OIG plans to (1) assess how hospitals calculated bills for out-of-network patients admitted for COVID-19 treatment, and (2) review supporting documentation for compliance. They’ll also evaluate procedural controls and monitoring efforts to ensure compliance with the balance-billing requirement.
OIG estimates issuing an audit report in 2023, though the agency has considerable leeway as to the final issuance date. PRF compliance remains a top priority across multiple agencies, and hospitals should expect continued pressure to provide materials to OAS. Now is the time to proactively review records and policies, in anticipation of OIG’s pressure on HRSA.
Separately, the new provider relief bureau at HRSA is just beginning to unpack the volumes of mandatory PRF Period 1 spending reports due last November, with Period 2 reports due March 31, 2022. Providers who failed to meet these deadlines are out of compliance with the PRF terms and conditions and must return payments to HRSA.
Letters to delinquent parties demanding repayment are already underway, and appeal rights appear non-existent. Additionally, non-compliant providers can’t receive or retain future PRF payments, including any applicable Phase 4 payments. Providers must take care to avoid retaining such funds if they failed to satisfy the reporting deadlines for either period.
With pressure from OIG targeting HRSA’s expanded role during the pandemic, we don’t expect much leniency from HRSA’s provider relief bureau where statutory, regulatory or sub-regulatory guidance wasn’t followed. But the bureau is new and faces uncharted territory ahead.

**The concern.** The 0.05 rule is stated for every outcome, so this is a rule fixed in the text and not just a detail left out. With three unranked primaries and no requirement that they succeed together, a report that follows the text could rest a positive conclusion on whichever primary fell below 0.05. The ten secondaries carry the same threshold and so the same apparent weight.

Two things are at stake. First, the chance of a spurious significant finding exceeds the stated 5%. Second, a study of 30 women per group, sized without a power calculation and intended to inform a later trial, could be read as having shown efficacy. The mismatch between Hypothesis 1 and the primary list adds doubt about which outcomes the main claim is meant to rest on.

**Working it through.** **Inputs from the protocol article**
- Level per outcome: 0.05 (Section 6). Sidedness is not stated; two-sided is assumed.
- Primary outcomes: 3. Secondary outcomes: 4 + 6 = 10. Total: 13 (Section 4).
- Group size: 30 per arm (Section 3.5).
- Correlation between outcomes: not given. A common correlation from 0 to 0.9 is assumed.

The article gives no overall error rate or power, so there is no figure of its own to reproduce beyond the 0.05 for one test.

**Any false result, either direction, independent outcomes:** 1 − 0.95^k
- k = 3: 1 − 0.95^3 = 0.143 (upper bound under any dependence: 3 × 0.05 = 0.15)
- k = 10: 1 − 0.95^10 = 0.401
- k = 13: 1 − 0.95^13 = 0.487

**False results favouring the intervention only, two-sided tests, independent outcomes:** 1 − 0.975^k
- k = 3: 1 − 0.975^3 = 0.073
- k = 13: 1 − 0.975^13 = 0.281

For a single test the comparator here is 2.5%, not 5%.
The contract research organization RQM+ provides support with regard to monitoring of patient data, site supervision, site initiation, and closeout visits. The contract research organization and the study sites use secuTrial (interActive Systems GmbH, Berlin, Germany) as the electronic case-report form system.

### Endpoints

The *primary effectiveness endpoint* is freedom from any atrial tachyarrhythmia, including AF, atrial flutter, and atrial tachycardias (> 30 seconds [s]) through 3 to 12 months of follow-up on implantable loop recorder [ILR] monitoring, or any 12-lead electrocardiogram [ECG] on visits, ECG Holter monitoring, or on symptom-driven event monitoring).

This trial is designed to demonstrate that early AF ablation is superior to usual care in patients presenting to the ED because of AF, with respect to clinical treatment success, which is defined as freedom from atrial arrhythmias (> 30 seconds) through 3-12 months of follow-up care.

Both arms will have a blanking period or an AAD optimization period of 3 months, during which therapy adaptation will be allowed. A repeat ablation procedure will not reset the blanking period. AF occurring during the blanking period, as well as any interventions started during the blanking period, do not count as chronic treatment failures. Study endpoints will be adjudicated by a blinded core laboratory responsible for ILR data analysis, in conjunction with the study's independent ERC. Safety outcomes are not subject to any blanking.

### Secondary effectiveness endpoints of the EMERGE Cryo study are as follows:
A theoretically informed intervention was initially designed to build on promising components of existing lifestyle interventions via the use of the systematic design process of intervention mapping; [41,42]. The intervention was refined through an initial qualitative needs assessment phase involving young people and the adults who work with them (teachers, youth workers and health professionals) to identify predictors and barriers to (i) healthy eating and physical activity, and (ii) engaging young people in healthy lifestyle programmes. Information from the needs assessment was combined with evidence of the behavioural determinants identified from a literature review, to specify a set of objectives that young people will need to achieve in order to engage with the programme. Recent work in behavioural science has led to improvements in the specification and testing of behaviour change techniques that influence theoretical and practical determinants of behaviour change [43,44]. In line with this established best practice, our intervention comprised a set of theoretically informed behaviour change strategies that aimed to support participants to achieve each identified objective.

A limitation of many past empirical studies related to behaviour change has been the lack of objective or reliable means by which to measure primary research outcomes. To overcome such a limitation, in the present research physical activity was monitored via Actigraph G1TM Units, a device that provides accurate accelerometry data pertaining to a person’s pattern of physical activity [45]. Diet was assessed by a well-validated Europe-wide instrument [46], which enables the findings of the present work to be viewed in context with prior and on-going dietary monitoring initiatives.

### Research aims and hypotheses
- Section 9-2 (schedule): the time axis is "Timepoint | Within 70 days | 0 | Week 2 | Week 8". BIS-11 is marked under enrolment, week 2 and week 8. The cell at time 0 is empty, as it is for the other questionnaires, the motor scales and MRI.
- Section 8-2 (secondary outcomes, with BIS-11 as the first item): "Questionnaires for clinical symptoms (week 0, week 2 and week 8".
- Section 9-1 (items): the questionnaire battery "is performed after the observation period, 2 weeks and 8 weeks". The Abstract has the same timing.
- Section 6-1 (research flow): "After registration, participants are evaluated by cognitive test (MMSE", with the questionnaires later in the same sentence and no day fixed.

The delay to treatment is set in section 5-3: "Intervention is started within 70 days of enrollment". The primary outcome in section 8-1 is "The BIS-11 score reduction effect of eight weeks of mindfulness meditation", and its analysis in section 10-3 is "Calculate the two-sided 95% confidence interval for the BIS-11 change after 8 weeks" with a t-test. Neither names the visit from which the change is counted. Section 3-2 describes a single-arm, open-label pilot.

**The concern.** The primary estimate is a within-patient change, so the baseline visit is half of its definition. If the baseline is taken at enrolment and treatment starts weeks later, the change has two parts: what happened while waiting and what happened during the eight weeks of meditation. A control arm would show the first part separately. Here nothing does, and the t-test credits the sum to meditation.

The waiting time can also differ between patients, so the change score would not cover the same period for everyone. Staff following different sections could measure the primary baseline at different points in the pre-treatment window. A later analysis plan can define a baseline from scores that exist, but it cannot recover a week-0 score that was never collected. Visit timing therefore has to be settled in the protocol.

What to Expect Over the Coming Months
We anticipate DOJ and OIG affirmative caseloads, along with qui tam actions, to increase substantially. While DOJ has achieved early success with blatant pandemic fraud cases, we expect more sophisticated challenges to emerge, bolstered by data analytics and an eager whistleblower’s bar. In particular, documentation errors and omissions related to pandemic funding — that at the time may have been overlooked due to staffing shortages and other health-related priorities — may not be forgiven as the world moves beyond the pandemic.
What You Can Do Now
- Now is the time to redouble internal compliance mechanisms, including data monitoring or internal analytics tools to identify potential non-compliance before DOJ or OIG issues a subpoena or civil investigative demand.
- Emphasizing internal hotline procedures and investigating complaints in earnest will find favor with regulators and may avoid costly qui tam litigation.
- Expect HRSA to work with OIG and DOJ where entities failed to meet the first two reporting deadlines and refused to return PRF funds, or actively retained additional funds.
- While the reporting portals are closed and no appeal or reopening rights exist, delinquent providers and counsel should attempt to engage with the provider relief bureau early, as that agency is still learning from the PRF experience. It remains unclear whether HRSA will offer additional guidance for situations involving legitimate mistakes.
Hospitals should prepare for potential document requests related to OIG’s PRF balance-billing audit, and if they identify potential non-compliance early, they should work with counsel to determine next steps. While OIG audits don’t require the subject agency to take action, often these public-facing reports alert DOJ and whistleblowers alike to new theories and targets. HRSA doesn’t appear to operate a self-disclosure program, but counsel can evaluate other interactions with the agency before court proceedings begin.
Don't miss our monthly Eye on Enforcement Regulatory Updates.
Sign up below to have news and updates delivered straight to your inbox.
These materials are for general informational purposes only. These materials do not, and are not intended to, constitute legal or compliance advice, and you should not act or refrain from acting based on any information provided in these materials. Neither Ensemble Health Partners, nor any of its employees, are your lawyers. Please consult with your own legal counsel or compliance professional regarding specific legal or compliance questions you have.